Westborough Town Meeting to consider establishing Disability Commission


Westborough Town Meeting to consider establishing Disability Commission
Photo by/Dakota Antelman
An outdoor classroom sits outside Westborough High School. Conversations about a new push to form a disability commission in town briefly referenced accessibility efforts taken in setting up such spaces.

By Susan Gonsalves, Contributing Writer

WESTBOROUGH – Town Meeting will be asked on Saturday, May 15 whether it wants to establish a seven-member commission to advise officials about relevant compliance laws as well as design policy, services and facilities to meet the needs of people with disabilities.

During the April 13 Westborough Board of Selectmen’s meeting, Fred Lonardo, who is the town’s Americans with Disabilities Act (ADA) Coordinator, spoke about his past experiences providing similar technical assistance to the town of Lexington.

ADA Coordinator details proposal

According to state law, the commission members must include people with disabilities, an elected or appointed official of the town and an immediate family member of a person with a disability.

Lonardo said that, like Lexington, a Westborough commission might also have a landscape architect or someone who works with people with disabilities as representation.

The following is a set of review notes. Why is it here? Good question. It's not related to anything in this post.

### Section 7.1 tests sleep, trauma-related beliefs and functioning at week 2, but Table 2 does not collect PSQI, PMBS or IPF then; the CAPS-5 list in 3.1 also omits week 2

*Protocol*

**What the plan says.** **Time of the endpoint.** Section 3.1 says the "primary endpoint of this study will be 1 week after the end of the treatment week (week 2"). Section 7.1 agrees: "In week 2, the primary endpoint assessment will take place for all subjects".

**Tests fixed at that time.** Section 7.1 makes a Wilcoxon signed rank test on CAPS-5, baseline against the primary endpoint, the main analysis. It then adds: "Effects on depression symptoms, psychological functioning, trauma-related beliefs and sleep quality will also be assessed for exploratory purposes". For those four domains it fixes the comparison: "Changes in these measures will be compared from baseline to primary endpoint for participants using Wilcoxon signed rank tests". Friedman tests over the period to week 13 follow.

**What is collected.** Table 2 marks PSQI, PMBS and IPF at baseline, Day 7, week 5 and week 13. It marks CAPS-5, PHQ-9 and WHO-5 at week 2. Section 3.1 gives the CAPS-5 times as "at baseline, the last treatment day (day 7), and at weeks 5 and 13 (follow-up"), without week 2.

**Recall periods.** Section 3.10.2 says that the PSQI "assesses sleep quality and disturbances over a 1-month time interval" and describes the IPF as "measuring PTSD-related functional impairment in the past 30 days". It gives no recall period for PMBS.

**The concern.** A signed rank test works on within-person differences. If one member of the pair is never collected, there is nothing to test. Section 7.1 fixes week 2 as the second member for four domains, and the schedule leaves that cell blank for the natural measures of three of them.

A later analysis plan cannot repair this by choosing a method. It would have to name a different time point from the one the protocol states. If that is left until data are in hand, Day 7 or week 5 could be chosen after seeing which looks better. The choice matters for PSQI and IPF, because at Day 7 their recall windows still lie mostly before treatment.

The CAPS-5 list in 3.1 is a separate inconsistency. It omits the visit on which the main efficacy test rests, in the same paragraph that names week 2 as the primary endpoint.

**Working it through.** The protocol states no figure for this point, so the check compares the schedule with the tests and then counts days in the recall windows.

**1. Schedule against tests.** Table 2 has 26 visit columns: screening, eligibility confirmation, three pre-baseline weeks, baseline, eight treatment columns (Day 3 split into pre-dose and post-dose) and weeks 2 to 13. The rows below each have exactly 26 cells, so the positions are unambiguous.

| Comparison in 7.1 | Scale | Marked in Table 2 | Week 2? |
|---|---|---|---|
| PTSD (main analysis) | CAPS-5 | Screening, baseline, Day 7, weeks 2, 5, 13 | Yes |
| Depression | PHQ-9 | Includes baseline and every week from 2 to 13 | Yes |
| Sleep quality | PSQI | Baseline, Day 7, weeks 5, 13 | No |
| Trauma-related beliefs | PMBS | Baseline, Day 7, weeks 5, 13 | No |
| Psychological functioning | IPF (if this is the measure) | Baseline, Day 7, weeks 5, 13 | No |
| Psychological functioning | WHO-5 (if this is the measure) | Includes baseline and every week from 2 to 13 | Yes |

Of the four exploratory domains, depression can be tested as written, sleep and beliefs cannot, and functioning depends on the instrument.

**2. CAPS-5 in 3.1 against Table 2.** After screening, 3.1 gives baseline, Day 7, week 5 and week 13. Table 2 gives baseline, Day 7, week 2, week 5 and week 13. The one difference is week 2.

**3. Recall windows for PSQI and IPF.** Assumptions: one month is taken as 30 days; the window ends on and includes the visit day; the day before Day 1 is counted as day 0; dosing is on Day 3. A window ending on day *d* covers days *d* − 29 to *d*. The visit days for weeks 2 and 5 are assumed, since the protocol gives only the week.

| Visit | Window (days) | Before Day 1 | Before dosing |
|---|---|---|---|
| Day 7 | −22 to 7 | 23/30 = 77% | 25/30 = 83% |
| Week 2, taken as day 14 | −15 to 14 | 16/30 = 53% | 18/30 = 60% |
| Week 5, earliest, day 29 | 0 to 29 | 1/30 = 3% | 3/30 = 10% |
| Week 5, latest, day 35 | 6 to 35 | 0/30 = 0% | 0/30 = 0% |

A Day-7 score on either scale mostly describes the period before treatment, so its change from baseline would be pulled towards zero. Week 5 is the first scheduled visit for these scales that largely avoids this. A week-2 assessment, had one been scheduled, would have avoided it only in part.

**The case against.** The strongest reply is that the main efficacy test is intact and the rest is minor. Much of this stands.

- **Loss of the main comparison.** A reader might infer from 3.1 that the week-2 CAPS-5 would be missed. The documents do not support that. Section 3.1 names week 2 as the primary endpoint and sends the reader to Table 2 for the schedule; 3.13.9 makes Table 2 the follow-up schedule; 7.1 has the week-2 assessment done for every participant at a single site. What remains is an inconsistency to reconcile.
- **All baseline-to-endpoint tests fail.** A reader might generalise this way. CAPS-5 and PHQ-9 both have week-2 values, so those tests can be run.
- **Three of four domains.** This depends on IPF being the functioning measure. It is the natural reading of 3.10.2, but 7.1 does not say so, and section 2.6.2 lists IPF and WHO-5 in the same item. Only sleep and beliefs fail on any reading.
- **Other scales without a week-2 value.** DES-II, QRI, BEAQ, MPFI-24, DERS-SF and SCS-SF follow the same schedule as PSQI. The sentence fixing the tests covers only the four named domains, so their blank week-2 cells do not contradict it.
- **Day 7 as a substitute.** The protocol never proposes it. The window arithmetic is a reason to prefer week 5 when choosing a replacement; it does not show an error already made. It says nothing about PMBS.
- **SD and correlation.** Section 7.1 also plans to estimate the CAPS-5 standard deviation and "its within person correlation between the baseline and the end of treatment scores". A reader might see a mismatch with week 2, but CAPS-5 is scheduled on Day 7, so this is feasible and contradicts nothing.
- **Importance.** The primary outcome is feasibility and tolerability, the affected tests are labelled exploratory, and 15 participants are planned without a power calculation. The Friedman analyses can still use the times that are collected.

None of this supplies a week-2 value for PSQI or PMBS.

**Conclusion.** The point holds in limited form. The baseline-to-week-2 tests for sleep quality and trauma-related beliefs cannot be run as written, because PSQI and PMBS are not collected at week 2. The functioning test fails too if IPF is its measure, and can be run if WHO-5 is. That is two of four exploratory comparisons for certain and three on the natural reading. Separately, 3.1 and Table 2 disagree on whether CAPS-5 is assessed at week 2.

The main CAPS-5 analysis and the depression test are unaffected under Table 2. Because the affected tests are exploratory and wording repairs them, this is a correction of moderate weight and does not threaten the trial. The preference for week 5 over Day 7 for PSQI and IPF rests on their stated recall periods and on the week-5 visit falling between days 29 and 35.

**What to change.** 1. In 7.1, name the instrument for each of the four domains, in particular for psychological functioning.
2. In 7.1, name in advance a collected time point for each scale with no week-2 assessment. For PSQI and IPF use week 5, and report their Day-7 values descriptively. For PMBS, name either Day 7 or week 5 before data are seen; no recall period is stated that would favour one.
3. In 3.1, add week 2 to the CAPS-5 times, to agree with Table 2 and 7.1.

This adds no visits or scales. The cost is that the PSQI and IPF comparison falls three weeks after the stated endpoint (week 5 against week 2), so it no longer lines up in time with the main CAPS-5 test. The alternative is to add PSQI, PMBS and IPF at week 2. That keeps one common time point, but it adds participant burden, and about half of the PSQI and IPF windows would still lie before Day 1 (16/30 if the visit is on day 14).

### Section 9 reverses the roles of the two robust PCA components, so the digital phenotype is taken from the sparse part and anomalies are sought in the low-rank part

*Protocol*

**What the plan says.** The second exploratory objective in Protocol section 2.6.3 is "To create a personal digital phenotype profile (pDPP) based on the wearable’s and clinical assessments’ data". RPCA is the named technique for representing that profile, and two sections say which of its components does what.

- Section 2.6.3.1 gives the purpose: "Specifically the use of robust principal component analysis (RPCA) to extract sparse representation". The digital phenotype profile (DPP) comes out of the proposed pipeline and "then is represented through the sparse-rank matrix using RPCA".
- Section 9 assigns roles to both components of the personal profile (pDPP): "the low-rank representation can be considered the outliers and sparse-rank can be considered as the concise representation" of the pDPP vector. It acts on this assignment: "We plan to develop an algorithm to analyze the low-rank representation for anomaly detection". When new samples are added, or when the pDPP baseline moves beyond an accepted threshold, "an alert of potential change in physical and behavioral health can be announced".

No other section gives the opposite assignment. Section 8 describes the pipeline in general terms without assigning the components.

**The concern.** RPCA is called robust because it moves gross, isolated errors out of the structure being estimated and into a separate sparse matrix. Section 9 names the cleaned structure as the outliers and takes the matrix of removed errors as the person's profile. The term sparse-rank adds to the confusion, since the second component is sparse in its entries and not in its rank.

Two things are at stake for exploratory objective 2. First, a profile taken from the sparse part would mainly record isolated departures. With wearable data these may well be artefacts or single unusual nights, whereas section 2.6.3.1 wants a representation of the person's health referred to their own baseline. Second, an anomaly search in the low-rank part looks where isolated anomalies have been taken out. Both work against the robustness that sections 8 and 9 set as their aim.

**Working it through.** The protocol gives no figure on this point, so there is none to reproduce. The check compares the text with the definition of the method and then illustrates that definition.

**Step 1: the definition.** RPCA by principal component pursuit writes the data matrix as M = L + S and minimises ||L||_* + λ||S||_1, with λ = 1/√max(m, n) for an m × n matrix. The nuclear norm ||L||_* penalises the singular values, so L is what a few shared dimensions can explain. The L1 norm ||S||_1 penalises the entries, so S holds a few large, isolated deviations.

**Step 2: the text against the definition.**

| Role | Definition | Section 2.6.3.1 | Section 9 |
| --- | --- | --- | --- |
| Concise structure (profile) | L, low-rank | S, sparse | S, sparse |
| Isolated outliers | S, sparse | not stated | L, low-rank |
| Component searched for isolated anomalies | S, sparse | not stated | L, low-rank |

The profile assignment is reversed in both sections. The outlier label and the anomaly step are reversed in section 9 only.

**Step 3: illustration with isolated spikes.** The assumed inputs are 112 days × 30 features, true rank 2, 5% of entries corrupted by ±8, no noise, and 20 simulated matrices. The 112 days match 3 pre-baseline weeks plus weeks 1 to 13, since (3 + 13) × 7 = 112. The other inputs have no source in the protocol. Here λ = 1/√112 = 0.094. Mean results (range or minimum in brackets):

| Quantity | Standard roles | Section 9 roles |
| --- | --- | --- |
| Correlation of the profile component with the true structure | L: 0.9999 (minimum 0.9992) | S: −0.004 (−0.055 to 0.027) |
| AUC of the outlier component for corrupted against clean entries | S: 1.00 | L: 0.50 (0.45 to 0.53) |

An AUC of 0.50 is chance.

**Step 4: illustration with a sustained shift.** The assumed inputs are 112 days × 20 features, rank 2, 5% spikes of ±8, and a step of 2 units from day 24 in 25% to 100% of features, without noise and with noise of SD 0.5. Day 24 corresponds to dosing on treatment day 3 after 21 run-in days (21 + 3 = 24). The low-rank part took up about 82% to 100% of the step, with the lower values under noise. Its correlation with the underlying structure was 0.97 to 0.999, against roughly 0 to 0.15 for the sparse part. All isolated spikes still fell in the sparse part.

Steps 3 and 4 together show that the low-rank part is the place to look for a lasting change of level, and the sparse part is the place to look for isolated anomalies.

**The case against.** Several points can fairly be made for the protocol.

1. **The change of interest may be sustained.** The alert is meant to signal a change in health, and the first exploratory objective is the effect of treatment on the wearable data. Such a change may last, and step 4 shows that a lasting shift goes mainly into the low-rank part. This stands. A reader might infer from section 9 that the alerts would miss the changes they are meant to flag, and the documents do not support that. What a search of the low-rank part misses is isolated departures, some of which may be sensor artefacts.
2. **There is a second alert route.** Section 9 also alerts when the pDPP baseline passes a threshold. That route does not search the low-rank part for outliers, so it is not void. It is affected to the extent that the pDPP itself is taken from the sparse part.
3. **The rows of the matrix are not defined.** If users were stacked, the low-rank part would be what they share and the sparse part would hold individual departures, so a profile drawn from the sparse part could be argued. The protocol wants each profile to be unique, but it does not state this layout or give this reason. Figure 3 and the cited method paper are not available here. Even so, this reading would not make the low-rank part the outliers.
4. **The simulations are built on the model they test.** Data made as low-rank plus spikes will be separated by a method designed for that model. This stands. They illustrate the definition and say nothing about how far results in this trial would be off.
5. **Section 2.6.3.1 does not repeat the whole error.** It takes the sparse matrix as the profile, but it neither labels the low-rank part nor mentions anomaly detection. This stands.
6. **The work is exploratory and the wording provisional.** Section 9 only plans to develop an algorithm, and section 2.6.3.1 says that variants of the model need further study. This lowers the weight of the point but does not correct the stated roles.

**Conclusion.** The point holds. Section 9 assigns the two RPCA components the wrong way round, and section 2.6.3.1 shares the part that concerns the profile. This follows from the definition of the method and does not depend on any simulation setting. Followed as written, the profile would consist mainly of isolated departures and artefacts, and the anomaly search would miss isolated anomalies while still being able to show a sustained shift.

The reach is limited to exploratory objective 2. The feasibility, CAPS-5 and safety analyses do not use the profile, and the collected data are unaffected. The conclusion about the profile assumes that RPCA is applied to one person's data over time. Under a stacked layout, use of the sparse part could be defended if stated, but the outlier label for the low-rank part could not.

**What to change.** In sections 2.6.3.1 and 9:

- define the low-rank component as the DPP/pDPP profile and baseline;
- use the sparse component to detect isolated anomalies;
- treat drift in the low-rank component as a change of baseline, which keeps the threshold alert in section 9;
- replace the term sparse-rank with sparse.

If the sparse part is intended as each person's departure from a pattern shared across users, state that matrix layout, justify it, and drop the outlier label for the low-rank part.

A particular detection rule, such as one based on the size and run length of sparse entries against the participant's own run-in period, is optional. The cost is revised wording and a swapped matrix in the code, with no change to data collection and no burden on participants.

He noted that many people think of disabilities solely as wheelchair-users when in reality, a multitude of challenges exist, such as visual and hearing loss.

Lonardo noted that when setting up a municipal meeting room, for example, accommodations for people with hearing impairments may be incorporated.

He gave other anecdotes from his previous role on the types of situations that may arise. 

Lonardo recalled working with the town clerk on choosing voting machines that are accessible for visually and hearing-impaired individuals. He helped the school department to set up an accessible outdoor classroom.

Businesses, public agencies and other community organizations are other areas where the commission, in conjunction with the coordinator, provides guidance, recommendations and technical assistance.

Lonardo pointed out that the commission would work with a business seeking a variance through the Architectural Access Board on identifying issues.

Selectmen weigh in on Disability Commission

Establishing a Disability Commission “sounds like an intelligent decision to make,” said Selectman Sean Keogh.

Although Selectmen were not required to take a vote, Keogh added his support. “It makes a lot of sense if we’re focusing on diversity, equity and inclusion,” he said. “This [commission] would go a long way answering questions that come about because of those issues.”

Selectman Ian Johnson said that, as a member of the Municipal Building Committee, he’d seen questions and ADA concerns raised.

“I can see the role it will play to help Fred out as well,” Johnson said. “It’s definitely a worthwhile route to take.”

Town Manager Kristi Williams noted that, within the last two years, Westborough has completed its own ADA self-assessment, designated Lonardo in his current role and created policies.

“This is really good timing,” she said.

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